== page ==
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Front. Genet., 26 April 2019
Sec. Genetics of Common and Rare Diseases
This article is part of the Research Topic The Genetic and Environmental Basis for Diseases in Understudied Populations View all 21 articles

Population Levels Assessment of the Distribution of Disease-Associated Variants With Emphasis on Armenians – A Machine Learning Approach

  • 1Institute of Biomedicine and Pharmacy, Russian-Armenian University, Yerevan, Armenia
  • 2Research Group of Bioinformatics, Institute of Molecular Biology NAS RA, Yerevan, Armenia
  • 3Laboratory of Ethnogenomics, Institute of Molecular Biology NAS RA, Yerevan, Armenia
  • 4Interdisciplinary Centre for Bioinformatics, University of Leipzig, Leipzig, Germany

Background: During the last decades a number of genome-wide association studies (GWASs) has identified numerous single nucleotide polymorphisms (SNPs) associated with different complex diseases. However, associations reported in one population are often conflicting and did not replicate when studied in other populations. One of the reasons could be that most GWAS employ a case-control design in one or a limited number of populations, but little attention was paid to the global distribution of disease-associated alleles across different populations. Moreover, the majority of GWAS have been performed on selected European, African, and Chinese populations and the considerable number of populations remains understudied.

Aim: We have investigated the global distribution of so far discovered disease-associated SNPs across worldwide populations of different ancestry and geographical regions with a special focus on the understudied population of Armenians.

Data and Methods: We have used genotyping data from the Human Genome Diversity Project and of Armenian population and combined them with disease-associated SNP data taken from public repositories leading to a final dataset of 44,234 markers. Their frequency distribution across 1039 individuals from 53 populations was analyzed using self-organizing maps (SOM) machine learning. Our SOM portrayal approach reduces data dimensionality, clusters SNPs with similar frequency profiles and provides two-dimensional data images which enable visual evaluation of disease-associated SNPs landscapes among human populations.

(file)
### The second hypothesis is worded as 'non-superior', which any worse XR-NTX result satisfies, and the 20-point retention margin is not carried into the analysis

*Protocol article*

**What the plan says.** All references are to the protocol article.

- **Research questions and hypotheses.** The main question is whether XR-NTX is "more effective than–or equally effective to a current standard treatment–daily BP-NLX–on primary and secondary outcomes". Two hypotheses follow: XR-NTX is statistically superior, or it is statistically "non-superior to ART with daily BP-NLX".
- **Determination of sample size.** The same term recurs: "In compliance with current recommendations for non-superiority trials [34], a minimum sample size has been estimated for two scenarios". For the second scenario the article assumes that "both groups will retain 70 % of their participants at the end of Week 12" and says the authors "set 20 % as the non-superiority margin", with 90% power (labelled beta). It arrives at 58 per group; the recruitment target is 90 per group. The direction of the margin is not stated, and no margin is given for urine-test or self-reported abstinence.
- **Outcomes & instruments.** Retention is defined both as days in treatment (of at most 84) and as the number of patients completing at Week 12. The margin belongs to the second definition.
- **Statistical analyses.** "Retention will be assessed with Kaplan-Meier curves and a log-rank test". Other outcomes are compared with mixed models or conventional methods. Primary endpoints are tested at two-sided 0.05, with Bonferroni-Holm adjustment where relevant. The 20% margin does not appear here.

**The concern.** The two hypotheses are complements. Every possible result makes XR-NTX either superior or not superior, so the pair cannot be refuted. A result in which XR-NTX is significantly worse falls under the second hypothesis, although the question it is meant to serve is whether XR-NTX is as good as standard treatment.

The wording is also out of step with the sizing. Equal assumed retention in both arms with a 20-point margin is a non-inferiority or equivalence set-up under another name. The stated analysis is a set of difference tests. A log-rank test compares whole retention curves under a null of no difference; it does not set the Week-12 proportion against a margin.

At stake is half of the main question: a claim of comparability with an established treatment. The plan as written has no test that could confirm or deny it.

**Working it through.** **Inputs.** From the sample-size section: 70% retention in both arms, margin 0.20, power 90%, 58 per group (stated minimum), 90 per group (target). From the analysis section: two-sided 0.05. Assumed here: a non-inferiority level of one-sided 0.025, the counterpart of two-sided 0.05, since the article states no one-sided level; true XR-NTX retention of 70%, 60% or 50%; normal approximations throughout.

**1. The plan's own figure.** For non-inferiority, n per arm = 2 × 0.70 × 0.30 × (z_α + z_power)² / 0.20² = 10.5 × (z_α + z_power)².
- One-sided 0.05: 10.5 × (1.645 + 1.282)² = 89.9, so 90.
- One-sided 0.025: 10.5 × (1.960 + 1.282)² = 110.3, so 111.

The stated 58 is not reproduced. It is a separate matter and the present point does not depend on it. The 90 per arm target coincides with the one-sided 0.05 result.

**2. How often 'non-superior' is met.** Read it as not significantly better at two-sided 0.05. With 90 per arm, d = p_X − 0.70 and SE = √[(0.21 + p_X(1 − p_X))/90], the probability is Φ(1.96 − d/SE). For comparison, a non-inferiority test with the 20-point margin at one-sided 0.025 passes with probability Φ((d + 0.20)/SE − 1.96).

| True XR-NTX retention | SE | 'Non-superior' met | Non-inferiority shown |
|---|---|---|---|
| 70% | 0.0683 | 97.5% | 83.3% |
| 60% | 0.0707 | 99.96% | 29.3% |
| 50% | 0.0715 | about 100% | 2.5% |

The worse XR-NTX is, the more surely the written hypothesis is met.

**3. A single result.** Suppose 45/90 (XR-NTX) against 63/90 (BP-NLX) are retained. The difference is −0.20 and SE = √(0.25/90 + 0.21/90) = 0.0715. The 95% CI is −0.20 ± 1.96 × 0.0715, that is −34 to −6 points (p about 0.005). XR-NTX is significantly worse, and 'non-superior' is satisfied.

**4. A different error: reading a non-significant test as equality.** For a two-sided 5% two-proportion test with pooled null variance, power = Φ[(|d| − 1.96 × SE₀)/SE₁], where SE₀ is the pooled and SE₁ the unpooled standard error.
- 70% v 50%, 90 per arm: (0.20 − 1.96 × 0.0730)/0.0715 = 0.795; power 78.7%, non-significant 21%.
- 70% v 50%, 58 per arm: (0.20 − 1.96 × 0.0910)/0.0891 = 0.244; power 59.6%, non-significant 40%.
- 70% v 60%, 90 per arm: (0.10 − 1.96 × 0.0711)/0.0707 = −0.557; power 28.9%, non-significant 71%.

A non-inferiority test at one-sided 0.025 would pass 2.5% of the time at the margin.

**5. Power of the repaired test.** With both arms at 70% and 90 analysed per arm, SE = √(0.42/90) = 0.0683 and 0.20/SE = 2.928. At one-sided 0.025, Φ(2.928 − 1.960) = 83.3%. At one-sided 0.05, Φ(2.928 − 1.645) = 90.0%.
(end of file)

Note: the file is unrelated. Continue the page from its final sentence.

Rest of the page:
Results: We find that populations from Africa, Oceania, and America show specific patterns of minor allele frequencies of disease-associated SNPs, while populations from Europe, Middle East, Central South Asia, and Armenia mostly share similar patterns. Importantly, different sets of SNPs associated with common polygenic diseases, such as cancer, diabetes, neurodegeneration in populations from different geographic regions. Armenians are characterized by a set of SNPs that are distinct from other populations from the neighboring geographical regions.

Conclusion: Genetic associations of diseases considerably vary across populations which necessitates health-related genotyping efforts especially for so far understudied populations. SOM portrayal represents novel promising methods in population genetic research with special strength in visualization-based comparison of SNP data.


Non-communicable polygenic diseases such as cancers, neurodegeneration, cardiovascular, and metabolic disorders have become the most prevalent type worldwide and account for the majority of death events in developed and transition economy countries (Habib and Saha, 2010; Benziger et al., 2016). Initiation and development of complex diseases is governed by both, genetic and environmental factors (Ramos and Olden, 2008). Genetic predisposition to complex diseases is not a result of a single mutation, but they require synergic effect of variations in many genes. These variants can be more frequent and/or rare in a population giving rise to “common variant” and “rare variant” hypotheses (Pritchard, 2001; Reich and Lander, 2001). Currently, one of the primary tasks of genome medicine is to identify panels of complex disease-predisposing genetic markers for use in disease prognostics, diagnostics as well as drug development (Abraham and Inouye, 2015).

The most applied method for searching multiple genetic variants is a genome-wide association study (GWAS). During last decades, thousands GWAS have identified numerous single nucleotide polymorphisms (SNPs) associated with different complex diseases such as cancers, schizophrenia and diabetes, Alzheimer’s and Parkinson’s diseases (Giri et al., 2016; Foley et al., 2017; Sud et al., 2017; Billingsley et al., 2018). However, associations reported in one population often do not replicate when studied in another population and, moreover, sometimes they are being reported as neutral or even protective ones (Colhoun et al., 2003; Rice et al., 2007; Li and Meyre, 2013).

The explanation for this fact is that most GWAS employ a case-control design in selected populations, mainly of European, and in lesser extent from African and Chinese origin while other populations largely remain understudied. This issue has gained significant attention during recent years and number of papers has been published which evaluate how risk allele frequencies at known disease loci vary across populations and how this causes biases in population risk score estimation (Jankovic et al., 2010; Abraham and Inouye, 2015; Kim et al., 2018). Moreover, it has been lately shown that assessment of population-level distribution of disease risk alleles can contribute to public healthcare planning (Lau et al., 2018). However, most of this kind of studies either focus on limited population diversity or on a limited set of disease-SNP associations.